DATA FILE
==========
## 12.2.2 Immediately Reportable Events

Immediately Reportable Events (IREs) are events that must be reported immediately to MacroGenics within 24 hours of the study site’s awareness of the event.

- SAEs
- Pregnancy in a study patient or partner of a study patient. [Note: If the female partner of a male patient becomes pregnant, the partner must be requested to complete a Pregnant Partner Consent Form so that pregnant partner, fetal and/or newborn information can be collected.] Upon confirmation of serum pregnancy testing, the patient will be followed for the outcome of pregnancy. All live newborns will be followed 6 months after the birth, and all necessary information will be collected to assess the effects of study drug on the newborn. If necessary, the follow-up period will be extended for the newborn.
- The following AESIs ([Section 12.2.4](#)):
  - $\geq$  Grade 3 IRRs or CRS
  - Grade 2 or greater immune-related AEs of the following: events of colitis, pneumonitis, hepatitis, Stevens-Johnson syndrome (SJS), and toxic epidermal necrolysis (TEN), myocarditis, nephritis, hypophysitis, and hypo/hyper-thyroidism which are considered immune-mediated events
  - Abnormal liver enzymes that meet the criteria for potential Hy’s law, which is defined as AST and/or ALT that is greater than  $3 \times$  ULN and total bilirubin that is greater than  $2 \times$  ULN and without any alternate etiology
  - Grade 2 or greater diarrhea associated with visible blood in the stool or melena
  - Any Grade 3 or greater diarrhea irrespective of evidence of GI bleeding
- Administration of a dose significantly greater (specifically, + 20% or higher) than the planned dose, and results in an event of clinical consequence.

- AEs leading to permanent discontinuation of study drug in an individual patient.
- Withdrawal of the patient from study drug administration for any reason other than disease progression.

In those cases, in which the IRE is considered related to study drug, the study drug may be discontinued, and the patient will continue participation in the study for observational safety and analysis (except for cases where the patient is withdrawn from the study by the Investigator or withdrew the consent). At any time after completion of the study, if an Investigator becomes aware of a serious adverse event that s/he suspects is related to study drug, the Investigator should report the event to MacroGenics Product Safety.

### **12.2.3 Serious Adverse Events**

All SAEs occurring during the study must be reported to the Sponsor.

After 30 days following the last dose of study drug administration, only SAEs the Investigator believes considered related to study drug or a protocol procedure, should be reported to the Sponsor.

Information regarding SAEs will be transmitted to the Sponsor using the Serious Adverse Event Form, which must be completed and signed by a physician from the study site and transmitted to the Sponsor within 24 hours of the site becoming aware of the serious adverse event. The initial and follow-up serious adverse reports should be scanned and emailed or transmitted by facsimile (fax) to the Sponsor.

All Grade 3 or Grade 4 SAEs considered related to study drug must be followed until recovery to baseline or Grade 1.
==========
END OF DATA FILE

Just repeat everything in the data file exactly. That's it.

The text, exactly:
## 12.2.2 Immediately Reportable Events

Immediately Reportable Events (IREs) are events that must be reported immediately to MacroGenics within 24 hours of the study site’s awareness of the event.

- SAEs
- Pregnancy in a study patient or partner of a study patient. [Note: If the female partner of a male patient becomes pregnant, the partner must be requested to complete a Pregnant Partner Consent Form so that pregnant partner, fetal and/or newborn information can be collected.] Upon confirmation of serum pregnancy testing, the patient will be followed for the outcome of pregnancy. All live newborns will be followed 6 months after the birth, and all necessary information will be collected to assess the effects of study drug on the newborn. If necessary, the follow-up period will be extended for the newborn.
- The following AESIs ([Section 12.2.4](#)):
  - $\geq$  Grade 3 IRRs or CRS
  - Grade 2 or greater immune-related AEs of the following: events of colitis, pneumonitis, hepatitis, Stevens-Johnson syndrome (SJS), and toxic epidermal necrolysis (TEN), myocarditis, nephritis, hypophysitis, and hypo/hyper-thyroidism which are considered immune-mediated events
  - Abnormal liver enzymes that meet the criteria for potential Hy’s law, which is defined as AST and/or ALT that is greater than  $3 \times$  ULN and total bilirubin that is greater than  $2 \times$  ULN and without any alternate etiology
  - Grade 2 or greater diarrhea associated with visible blood in the stool or melena
  - Any Grade 3 or greater diarrhea irrespective of evidence of GI bleeding
- Administration of a dose significantly greater (specifically, + 20% or higher) than the planned dose, and results in an event of clinical consequence.

- AEs leading to permanent discontinuation of study drug in an individual patient.
- Withdrawal of the patient from study drug administration for any reason other than disease progression.

In those cases, in which the IRE is considered related to study drug, the study drug may be discontinued, and the patient will continue participation in the study for observational safety and analysis (except for cases where the patient is withdrawn from the study by the Investigator or withdrew the consent). At any time after completion of the study, if an Investigator becomes aware of a serious adverse event that s/he suspects is related to study drug, the Investigator should report the event to MacroGenics Product Safety.

### **12.2.3 Serious Adverse Events**

All SAEs occurring during the study must be reported to the Sponsor.

After 30 days following the last dose of study drug administration, only SAEs the Investigator believes considered related to study drug or a protocol procedure, should be reported to the Sponsor.

Information regarding SAEs will be transmitted to the Sponsor using the Serious Adverse Event Form, which must be completed and signed by a physician from the study site and transmitted to the Sponsor within 24 hours of the site becoming aware of the serious adverse event. The initial and follow-up serious adverse reports should be scanned and emailed or transmitted by facsimile (fax) to the Sponsor.

All Grade 3 or Grade 4 SAEs considered related to study drug must be followed until recovery to baseline or Grade 1.